In New York, the Irish community was large enough to be a big factor in city politics since the mid-19th century, a community that had to be courted by city and state politicians. So quite a few Irishmen had become part of the establishment, from the highest levels (Al Smith) to the low (this was back when in most big American cities policemen at least according to stereotype were Irish). Not to mention that New York, a city even then consisting largely of various immigrant groups, probably was easier for immigrants to live in than many other parts of the US (in 1934, the city elected an Italian-American mayor).

    As to the retcon, I don’t think it adds anything to the character except a few unnecessary complications (such as why Steve Rogers NOT EVER identifying himself with his ethnic background in any story written before the recon. One has to wonder, if his parents apparently were first-generation immigrants, about his attitude towards his British allies and towards Ireland's neutrality – standing aloof from the fight against Nazism – during WW2). Thanks to the retcon he is now identified with one and only one group of the population – is that really better than the old state of affairs when he belonged to none and thus every one?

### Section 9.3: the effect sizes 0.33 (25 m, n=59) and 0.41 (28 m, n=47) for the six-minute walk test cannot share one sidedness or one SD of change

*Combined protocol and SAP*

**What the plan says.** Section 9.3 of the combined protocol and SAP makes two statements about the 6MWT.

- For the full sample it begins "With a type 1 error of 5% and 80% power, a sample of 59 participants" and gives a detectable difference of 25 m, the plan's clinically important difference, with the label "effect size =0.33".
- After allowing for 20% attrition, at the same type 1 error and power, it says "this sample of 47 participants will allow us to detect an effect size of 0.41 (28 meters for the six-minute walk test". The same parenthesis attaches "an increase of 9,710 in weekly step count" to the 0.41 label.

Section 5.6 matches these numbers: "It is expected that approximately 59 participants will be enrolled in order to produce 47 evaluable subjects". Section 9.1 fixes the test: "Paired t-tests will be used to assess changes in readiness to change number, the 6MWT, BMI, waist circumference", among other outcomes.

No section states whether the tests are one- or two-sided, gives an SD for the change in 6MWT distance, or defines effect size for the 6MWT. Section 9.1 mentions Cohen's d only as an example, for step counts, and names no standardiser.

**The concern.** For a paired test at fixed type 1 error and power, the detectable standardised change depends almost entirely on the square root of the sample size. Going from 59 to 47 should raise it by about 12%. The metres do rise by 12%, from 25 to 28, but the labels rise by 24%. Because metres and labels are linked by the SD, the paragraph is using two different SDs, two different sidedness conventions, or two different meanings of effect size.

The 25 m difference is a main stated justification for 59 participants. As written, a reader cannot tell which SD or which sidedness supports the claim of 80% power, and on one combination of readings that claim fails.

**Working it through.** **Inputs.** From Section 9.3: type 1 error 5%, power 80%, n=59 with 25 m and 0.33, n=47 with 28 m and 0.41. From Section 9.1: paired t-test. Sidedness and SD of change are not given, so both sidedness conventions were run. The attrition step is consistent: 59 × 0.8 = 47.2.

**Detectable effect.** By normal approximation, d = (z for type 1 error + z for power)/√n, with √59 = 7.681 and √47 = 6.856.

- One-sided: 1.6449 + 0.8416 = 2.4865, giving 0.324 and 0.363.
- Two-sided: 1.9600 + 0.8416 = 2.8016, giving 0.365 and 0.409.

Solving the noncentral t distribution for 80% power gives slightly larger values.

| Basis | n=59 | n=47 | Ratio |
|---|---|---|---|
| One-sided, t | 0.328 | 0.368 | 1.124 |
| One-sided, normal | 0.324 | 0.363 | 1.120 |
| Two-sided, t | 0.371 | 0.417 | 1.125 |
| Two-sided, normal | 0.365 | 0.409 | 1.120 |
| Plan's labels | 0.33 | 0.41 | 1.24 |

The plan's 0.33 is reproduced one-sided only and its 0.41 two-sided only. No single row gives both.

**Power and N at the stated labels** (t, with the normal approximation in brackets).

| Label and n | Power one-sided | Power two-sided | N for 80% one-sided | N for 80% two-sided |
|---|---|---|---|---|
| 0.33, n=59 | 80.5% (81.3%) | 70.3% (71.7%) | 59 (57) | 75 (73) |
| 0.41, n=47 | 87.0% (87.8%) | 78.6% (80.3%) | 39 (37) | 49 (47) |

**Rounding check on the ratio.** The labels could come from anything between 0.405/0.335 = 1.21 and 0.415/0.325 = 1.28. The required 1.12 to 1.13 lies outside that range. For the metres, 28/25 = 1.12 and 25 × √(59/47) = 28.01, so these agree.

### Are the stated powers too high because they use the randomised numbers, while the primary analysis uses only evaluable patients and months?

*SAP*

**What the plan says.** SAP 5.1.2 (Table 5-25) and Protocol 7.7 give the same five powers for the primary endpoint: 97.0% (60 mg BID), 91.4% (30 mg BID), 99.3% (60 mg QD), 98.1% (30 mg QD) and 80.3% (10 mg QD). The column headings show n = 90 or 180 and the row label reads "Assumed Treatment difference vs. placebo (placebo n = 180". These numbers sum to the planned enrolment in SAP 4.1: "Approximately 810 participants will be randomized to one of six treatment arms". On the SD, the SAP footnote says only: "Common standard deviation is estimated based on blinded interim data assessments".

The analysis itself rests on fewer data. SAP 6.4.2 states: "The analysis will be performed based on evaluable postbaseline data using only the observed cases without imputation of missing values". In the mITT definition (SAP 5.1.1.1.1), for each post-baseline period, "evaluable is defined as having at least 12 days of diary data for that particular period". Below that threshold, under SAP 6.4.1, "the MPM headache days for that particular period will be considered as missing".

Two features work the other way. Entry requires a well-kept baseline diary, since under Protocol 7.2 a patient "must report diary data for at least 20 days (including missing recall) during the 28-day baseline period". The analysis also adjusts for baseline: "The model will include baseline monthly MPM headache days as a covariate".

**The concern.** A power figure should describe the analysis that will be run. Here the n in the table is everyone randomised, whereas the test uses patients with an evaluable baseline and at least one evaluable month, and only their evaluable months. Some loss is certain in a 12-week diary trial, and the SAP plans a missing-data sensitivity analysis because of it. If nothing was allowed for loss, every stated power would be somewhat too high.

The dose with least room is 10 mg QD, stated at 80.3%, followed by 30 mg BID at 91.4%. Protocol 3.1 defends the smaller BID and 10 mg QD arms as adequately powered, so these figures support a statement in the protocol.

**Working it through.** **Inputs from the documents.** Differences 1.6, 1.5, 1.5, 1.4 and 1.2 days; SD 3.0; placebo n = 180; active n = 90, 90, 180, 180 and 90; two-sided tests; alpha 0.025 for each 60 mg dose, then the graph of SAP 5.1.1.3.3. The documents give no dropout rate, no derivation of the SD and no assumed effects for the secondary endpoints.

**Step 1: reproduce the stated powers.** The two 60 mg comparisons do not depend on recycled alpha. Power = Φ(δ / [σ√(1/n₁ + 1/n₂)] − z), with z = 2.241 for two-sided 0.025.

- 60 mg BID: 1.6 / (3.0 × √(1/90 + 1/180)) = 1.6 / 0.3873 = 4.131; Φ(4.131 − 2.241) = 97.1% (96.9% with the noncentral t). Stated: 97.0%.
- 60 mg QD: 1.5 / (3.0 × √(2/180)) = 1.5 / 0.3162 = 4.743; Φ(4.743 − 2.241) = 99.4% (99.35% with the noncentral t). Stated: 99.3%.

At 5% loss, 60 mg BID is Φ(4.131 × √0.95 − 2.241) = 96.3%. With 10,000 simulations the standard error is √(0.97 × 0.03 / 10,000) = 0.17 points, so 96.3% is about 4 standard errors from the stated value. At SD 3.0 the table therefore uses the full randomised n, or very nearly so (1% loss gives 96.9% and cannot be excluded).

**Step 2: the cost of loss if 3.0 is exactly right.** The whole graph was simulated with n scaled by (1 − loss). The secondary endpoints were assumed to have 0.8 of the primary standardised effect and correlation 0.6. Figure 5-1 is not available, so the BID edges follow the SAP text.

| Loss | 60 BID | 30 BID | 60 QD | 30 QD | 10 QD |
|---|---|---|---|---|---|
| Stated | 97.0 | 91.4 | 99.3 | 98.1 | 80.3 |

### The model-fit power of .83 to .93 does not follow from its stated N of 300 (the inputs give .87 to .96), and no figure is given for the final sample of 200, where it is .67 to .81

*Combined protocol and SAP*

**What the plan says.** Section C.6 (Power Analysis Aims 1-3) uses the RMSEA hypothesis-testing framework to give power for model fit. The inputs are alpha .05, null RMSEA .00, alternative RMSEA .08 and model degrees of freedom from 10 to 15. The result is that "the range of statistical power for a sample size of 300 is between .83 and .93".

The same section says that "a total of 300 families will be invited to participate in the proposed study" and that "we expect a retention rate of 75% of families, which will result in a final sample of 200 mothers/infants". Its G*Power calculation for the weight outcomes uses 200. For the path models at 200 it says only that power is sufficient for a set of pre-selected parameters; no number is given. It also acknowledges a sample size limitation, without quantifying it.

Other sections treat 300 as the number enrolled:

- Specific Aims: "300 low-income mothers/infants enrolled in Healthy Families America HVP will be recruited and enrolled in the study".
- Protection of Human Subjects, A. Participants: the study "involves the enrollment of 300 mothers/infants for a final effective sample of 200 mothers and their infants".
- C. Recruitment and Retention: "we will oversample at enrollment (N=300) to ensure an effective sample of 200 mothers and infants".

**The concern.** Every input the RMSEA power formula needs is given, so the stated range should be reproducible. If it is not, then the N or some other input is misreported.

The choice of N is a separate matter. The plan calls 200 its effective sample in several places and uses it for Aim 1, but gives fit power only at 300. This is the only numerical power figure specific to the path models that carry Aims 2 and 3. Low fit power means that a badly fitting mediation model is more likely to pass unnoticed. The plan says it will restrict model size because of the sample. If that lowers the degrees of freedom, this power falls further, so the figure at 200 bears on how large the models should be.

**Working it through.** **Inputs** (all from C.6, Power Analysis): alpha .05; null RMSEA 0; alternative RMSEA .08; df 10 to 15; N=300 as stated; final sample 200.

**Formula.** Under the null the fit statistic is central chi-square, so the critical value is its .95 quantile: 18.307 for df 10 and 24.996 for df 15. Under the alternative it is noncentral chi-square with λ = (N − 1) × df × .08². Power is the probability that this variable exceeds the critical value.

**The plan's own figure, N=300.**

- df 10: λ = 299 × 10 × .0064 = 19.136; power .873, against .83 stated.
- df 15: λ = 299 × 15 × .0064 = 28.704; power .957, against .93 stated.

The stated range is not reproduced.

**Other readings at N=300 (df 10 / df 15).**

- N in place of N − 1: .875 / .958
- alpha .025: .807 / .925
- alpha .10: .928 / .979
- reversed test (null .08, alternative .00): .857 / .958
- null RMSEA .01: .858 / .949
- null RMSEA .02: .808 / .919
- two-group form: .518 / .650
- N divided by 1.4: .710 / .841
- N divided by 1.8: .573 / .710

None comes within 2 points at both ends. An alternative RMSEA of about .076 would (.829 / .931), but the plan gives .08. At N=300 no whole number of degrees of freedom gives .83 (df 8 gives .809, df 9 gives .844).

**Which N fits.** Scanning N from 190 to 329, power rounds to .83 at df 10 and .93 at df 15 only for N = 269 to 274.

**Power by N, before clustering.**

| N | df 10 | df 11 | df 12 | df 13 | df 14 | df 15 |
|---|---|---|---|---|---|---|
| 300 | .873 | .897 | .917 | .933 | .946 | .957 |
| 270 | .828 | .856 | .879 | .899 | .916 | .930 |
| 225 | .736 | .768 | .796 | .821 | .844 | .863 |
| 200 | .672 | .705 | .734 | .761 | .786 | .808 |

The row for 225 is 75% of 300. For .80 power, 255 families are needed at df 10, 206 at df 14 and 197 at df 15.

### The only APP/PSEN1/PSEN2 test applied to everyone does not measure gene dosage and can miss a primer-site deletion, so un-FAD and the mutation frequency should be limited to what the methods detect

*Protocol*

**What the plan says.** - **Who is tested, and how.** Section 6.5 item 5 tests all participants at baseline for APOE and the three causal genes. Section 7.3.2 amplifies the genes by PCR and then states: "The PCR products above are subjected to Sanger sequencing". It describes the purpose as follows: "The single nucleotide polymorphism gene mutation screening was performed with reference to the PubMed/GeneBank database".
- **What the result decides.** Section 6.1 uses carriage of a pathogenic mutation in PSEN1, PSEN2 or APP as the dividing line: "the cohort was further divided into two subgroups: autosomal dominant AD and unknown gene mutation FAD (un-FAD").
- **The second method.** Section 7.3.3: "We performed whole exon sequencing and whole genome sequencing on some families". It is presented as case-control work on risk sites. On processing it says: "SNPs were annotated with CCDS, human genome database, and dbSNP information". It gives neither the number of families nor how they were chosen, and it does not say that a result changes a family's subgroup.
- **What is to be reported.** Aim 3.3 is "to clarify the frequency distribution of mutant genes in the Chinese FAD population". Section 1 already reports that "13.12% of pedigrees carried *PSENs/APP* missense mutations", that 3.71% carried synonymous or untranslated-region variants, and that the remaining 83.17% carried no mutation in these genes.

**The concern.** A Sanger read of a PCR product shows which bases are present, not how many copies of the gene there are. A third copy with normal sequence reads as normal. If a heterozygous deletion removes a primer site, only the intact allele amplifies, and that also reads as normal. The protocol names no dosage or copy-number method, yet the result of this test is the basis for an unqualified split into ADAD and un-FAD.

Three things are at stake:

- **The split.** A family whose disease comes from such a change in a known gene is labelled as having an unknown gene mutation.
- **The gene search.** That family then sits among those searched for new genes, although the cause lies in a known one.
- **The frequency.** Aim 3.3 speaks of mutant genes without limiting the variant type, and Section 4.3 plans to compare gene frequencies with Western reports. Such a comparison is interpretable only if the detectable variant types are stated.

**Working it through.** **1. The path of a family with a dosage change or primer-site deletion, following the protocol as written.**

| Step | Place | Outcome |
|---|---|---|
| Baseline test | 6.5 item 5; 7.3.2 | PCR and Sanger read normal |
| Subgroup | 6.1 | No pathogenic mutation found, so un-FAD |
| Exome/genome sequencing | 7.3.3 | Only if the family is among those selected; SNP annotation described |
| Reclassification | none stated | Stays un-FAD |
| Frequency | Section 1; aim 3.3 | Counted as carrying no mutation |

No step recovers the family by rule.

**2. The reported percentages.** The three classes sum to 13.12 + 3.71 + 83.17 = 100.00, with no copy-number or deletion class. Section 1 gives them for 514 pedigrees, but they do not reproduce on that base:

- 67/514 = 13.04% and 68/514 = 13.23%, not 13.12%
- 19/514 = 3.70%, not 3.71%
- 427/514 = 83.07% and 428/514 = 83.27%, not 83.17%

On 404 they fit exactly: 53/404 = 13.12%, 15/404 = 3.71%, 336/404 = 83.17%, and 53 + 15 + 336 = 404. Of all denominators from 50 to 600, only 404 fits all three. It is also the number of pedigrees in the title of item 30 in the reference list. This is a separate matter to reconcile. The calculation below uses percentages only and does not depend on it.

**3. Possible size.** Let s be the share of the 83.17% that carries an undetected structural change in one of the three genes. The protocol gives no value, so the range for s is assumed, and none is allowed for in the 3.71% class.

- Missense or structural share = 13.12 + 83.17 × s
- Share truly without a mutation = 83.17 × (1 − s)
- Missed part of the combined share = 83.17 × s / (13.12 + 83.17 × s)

As far as I know, back in the 1920s and 1930s the neighborhoods with the reputation as the "toughest" tended to be on Manhattan, notably Hell’s Kitchen (on the West Side) and the Lower East Side (e.g. the Bowery and the Delancey Street neighborhood of Jack Kirby’s childhood). And Little Italy (for those who remember The Godfather Part 2) borders on that part of New York. Didn’t Brooklyn have a comparatively "nice" reputation back then? Also, according to the wikipedia article I read, Steve Rogers still is from the Lower East Side of Manhattan. I know he lived in Brooklyn Heights during the 1980s, but where did they say that he grew up in Brooklyn?